3 for the River: Place (2024)

3 for the River: Place (1)

This is the sixth in a series of twelve monthly posts in which I’ll reread my three favourite riverine travelogues – R. M. Patterson’s Dangerous River (1953), Jonathan Raban’s Old Glory (1981), and Tim Butcher’s Blood River (2007) – and compare them. Today, I’ll focus on their sense of place.

These books are about rivers, with a deep immersion in everything that defines a river – currents, rapids, boils, channels, banks, islands, sand bars, fish, animals, insects, woods, rocks, sounds, smells, weather, cities, towns, wharves, bridges, boats, pollution, on and on. Here, for example, is one of Dangerous River’s first descriptions of the Nahanni:

Patches of blue sky were appearing. Then the sun broke through, the mist rolled away from the river and at noon we started. The canoes were hitched together as before, since the first eight miles of the Nahanni, where it winds like a serpent in two tremendous oxbows at the foot of the Butte, is all quiet water. A couple of hours later, the first swirl of fast water hit us, and Faille pulled into a shelving bank of gravel. As we unhitched we looked at the prospect ahead: the wooded banks and quiet, sheltered water had given place to a wide-open flood-plain strewn with sand bars, shingle islands, wooded islands, huge driftpiles and queer, dead-looking forests of snags where uprooted trees had lodged and settled on the river bottom and now, swept clean by ice and floods of all their branches, projected bleakly from the water, their broken tops pointing downriver. Through this desolation rushed the Nahanni in, perhaps, two main channels and a maze of smaller ones. From a wooded bank nearby came the thudding lash of “sweepers” – trees that have been undercut by the floods into the river, but which still cling with their roots to the bank, lashing and beating at the water that drives through their branches. From all sides in this wasteland of the river came the noise of rushing water – it was the foot of the Splits.

Note the specificity – “two tremendous oxbows,” “at the foot of the Butte,” “quiet water,” “fast water,” “shelving bank of gravel,” “flood-plain,” “sand bars,” “shingle islands,” “wooded islands,” “huge driftpiles,” “queer, dead-looking forests of snags,” “the thudding lash of ‘sweepers,’ ” “the noise of rushing water,” “it was the foot of the Splits.” Line after line of sensory detail and precise notation – this is how Patterson evokes the Nahanni.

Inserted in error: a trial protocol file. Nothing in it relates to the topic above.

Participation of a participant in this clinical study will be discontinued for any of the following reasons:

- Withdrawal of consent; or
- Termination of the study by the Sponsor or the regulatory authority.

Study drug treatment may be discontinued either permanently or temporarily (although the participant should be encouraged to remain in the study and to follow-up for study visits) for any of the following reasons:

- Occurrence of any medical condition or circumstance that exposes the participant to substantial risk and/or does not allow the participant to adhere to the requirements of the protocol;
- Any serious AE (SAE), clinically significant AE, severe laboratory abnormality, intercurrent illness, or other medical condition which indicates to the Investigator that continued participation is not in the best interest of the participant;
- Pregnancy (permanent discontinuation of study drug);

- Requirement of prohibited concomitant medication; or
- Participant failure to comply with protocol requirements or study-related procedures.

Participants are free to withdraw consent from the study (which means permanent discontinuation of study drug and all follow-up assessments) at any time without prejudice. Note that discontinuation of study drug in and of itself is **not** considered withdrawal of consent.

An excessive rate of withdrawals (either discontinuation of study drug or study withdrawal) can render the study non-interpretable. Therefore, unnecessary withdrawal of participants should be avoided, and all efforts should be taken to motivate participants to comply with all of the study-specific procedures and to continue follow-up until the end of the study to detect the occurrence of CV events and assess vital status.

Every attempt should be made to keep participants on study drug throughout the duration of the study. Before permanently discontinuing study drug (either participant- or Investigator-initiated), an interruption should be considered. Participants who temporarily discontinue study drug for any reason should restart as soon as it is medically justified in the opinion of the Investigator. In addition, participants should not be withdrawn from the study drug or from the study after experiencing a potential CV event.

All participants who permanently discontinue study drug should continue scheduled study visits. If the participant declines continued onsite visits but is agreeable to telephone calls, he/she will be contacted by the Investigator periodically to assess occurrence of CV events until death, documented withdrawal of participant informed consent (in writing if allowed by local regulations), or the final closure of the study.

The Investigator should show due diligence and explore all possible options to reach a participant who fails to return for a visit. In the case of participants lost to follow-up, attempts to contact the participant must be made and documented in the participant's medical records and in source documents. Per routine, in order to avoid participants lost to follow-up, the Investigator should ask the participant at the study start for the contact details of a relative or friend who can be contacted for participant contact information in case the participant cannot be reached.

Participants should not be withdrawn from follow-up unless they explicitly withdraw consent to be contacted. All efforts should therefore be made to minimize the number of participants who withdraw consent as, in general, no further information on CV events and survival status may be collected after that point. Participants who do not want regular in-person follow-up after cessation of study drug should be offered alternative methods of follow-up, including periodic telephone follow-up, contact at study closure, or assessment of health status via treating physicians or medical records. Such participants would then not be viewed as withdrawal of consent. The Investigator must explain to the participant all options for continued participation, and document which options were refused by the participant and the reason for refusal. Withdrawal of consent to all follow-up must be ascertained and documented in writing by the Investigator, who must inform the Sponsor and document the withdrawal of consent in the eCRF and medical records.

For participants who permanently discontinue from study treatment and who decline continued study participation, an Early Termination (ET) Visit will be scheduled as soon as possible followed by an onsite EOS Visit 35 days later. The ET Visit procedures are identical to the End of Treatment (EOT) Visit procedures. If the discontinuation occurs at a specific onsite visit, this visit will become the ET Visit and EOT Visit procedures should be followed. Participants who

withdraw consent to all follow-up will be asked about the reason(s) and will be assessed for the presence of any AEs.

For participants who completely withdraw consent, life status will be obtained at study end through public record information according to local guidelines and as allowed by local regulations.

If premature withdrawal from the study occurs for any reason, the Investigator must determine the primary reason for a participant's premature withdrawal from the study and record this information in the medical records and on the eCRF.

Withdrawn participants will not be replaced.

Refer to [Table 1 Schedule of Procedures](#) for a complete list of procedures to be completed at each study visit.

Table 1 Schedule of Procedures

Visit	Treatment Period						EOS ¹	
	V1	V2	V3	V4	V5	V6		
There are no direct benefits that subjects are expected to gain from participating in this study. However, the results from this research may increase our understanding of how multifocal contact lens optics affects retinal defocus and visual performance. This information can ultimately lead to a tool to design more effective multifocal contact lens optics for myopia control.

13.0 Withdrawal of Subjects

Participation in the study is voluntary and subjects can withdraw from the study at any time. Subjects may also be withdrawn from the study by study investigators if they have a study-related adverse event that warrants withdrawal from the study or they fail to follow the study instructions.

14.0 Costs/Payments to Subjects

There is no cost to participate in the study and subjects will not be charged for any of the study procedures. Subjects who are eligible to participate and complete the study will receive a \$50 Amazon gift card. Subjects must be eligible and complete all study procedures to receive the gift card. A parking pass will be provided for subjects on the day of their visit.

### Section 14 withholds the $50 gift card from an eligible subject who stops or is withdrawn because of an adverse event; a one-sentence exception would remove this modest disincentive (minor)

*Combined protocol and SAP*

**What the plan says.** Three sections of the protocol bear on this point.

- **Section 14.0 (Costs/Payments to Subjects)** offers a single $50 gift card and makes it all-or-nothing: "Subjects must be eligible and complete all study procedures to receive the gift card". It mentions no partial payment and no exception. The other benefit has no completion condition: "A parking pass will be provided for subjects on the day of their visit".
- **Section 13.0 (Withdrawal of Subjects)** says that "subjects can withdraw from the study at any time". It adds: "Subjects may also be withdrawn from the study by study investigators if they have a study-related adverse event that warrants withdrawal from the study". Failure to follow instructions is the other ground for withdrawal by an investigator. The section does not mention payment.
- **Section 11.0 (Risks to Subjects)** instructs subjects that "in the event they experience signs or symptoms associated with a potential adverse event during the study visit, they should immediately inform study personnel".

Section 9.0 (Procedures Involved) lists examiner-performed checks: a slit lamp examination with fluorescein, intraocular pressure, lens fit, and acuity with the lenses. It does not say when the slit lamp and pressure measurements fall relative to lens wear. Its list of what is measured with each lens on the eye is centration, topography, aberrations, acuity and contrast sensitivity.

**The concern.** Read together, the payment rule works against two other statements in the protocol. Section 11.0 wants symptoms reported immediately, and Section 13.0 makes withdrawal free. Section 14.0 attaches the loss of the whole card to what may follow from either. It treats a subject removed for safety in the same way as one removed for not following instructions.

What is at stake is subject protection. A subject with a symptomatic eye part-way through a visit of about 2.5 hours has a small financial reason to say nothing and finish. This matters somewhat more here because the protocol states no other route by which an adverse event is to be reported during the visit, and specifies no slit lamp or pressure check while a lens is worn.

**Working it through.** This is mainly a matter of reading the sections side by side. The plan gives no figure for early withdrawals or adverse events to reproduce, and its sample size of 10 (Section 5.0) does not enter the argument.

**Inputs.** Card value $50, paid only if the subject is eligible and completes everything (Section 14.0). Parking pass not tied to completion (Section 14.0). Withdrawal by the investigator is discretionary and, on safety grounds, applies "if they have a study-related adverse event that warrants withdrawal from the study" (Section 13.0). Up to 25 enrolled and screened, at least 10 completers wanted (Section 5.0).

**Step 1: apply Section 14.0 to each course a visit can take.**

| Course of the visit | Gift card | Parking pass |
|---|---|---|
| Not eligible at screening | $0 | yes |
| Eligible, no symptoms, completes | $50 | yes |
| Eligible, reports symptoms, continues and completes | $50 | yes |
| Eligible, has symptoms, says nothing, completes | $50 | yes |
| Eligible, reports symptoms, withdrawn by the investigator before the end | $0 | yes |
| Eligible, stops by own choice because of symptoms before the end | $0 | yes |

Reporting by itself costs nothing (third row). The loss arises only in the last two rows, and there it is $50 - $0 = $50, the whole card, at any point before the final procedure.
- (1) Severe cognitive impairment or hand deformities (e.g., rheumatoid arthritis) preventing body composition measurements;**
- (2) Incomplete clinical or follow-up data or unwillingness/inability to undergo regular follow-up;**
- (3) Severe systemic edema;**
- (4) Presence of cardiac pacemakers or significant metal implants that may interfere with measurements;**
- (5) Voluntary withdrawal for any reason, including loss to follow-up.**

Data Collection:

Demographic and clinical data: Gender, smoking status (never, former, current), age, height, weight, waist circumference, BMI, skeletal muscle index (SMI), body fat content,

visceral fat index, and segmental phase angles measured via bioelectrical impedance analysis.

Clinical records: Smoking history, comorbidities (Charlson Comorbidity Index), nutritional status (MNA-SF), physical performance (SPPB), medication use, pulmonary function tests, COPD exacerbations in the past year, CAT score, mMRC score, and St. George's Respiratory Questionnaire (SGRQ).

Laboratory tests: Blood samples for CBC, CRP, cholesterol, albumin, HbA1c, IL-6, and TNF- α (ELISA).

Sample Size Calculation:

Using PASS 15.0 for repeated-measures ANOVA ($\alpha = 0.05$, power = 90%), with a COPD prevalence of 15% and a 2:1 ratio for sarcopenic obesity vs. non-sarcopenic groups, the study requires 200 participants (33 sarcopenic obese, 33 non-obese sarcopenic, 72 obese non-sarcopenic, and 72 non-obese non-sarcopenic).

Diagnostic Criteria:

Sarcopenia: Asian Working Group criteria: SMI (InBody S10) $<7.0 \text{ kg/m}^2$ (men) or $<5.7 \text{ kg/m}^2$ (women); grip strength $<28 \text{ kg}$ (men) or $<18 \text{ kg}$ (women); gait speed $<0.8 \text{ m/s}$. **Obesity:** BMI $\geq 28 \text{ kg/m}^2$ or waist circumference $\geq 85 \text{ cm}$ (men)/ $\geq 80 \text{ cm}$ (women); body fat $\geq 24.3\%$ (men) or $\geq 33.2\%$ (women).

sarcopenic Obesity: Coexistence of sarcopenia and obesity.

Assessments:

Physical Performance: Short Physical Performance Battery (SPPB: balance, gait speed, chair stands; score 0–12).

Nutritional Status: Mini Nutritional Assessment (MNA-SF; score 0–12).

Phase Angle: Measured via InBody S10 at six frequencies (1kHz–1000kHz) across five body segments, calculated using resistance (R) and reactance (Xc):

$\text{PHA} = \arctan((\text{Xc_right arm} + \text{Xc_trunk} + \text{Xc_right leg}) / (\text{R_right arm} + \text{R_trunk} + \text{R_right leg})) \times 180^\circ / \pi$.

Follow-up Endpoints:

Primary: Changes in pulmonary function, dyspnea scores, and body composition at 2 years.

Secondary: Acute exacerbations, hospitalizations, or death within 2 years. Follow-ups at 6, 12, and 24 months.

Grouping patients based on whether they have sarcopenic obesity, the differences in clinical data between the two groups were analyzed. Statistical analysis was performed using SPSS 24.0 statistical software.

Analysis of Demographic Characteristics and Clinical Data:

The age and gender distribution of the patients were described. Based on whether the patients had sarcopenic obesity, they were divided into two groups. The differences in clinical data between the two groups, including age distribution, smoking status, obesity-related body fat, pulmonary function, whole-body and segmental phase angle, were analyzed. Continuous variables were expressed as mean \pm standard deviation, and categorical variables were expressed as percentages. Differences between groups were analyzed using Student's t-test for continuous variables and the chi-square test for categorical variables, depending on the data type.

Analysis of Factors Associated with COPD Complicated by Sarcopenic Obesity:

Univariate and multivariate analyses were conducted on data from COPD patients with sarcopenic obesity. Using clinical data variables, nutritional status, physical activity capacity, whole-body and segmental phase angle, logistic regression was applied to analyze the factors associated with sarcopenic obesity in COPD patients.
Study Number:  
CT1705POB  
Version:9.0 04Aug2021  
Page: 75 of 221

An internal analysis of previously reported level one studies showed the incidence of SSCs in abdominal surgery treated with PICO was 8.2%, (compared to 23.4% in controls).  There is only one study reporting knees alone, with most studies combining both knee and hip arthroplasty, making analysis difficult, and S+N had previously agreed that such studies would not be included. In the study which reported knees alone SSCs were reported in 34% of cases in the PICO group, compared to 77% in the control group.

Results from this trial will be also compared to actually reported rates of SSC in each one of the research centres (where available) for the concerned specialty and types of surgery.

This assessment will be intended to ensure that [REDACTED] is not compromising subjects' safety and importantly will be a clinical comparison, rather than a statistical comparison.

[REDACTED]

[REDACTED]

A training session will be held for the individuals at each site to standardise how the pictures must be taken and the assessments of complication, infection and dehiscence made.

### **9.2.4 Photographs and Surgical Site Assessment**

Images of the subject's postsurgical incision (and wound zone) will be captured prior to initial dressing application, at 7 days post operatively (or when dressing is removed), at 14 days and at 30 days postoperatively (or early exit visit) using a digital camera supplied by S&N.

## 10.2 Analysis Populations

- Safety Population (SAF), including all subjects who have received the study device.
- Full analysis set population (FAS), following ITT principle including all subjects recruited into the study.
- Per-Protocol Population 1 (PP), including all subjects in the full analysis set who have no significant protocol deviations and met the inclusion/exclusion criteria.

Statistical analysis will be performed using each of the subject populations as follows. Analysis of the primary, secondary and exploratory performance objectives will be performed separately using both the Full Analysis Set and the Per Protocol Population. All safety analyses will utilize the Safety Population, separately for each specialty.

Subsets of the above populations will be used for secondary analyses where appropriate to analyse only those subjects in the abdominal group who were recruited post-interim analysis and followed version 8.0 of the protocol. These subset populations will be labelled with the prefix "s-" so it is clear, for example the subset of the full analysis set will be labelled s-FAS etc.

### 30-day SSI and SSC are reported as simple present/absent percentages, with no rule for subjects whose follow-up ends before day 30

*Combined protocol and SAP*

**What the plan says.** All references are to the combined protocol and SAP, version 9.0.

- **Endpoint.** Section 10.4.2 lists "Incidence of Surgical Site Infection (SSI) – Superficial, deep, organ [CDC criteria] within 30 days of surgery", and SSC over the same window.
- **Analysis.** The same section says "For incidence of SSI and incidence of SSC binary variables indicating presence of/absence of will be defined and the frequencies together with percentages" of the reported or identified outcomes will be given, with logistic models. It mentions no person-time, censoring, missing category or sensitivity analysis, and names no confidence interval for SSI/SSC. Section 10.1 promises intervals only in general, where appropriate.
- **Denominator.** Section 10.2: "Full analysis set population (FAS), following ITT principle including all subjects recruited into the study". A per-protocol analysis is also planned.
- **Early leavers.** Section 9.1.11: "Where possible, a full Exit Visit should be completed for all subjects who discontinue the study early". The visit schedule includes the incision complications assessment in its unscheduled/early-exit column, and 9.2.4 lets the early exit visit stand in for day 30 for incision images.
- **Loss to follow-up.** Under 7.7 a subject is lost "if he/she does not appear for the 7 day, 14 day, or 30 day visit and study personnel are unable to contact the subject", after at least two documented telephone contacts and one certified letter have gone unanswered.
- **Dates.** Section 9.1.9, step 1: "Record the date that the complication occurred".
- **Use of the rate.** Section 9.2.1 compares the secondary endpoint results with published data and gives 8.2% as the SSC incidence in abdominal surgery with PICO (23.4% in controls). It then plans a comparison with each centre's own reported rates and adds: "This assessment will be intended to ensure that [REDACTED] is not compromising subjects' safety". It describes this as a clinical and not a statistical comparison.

Another example – this from Raban’s Old Glory:

Here the river really did mean business. The St. Paul shore was solidly blocked in with cranes, derricks, huge steel drums, gantries, chutes, silos and brick warehouses. I tried counting cargoes ... scrap iron, salt, molasses, coal, phosphates, sand and gravel, grain. This was harvest time, and there was so much grain that it colored the river itself. Near the elevators, the surface of the water was dusted a pale ochre by the husks of soya, barley, wheat and corn. Closed chutes like elephant trunks fed the moored barges in a continuous stream: twelve or fifteen hundred tons to one barge ... nine to fifteen barges to a tow ... and still there were whole fleets of empty barges, tied up off the channel, waiting to be filled.

That “Near the elevators, the surface of the water was dusted a pale ochre by the husks of soya, barley, wheat and corn” is excellent. Raban is a superb, subtle describer.

And here, from Butcher’s Blood River, is a wonderful evocation of the color and temperature of the Congo:

The daylight hours passed very slowly on my pirogue. The paddlers chatted and sung in Swahili. The sun was as strong as I have ever known. We were just a short distance from the Equator and the storm had washed the sky clean of any screening clouds. While the crew were impervious to the sun’s force, it had me cringing in a puddle of shade under my wide-brimmed hat, pathetically splashing my face and arms with river water the same colour and warmth as tea, praying for the evening shadows to reach us.

How do you evoke place? Be specific. Generic doesn’t cut it. Deal in particulars. That’s one lesson these three great travelogues teach. Another is that a river is not only about landscape. It’s also about people. That’s the subject of my next post in this series.

3 for the River: Place (2024)
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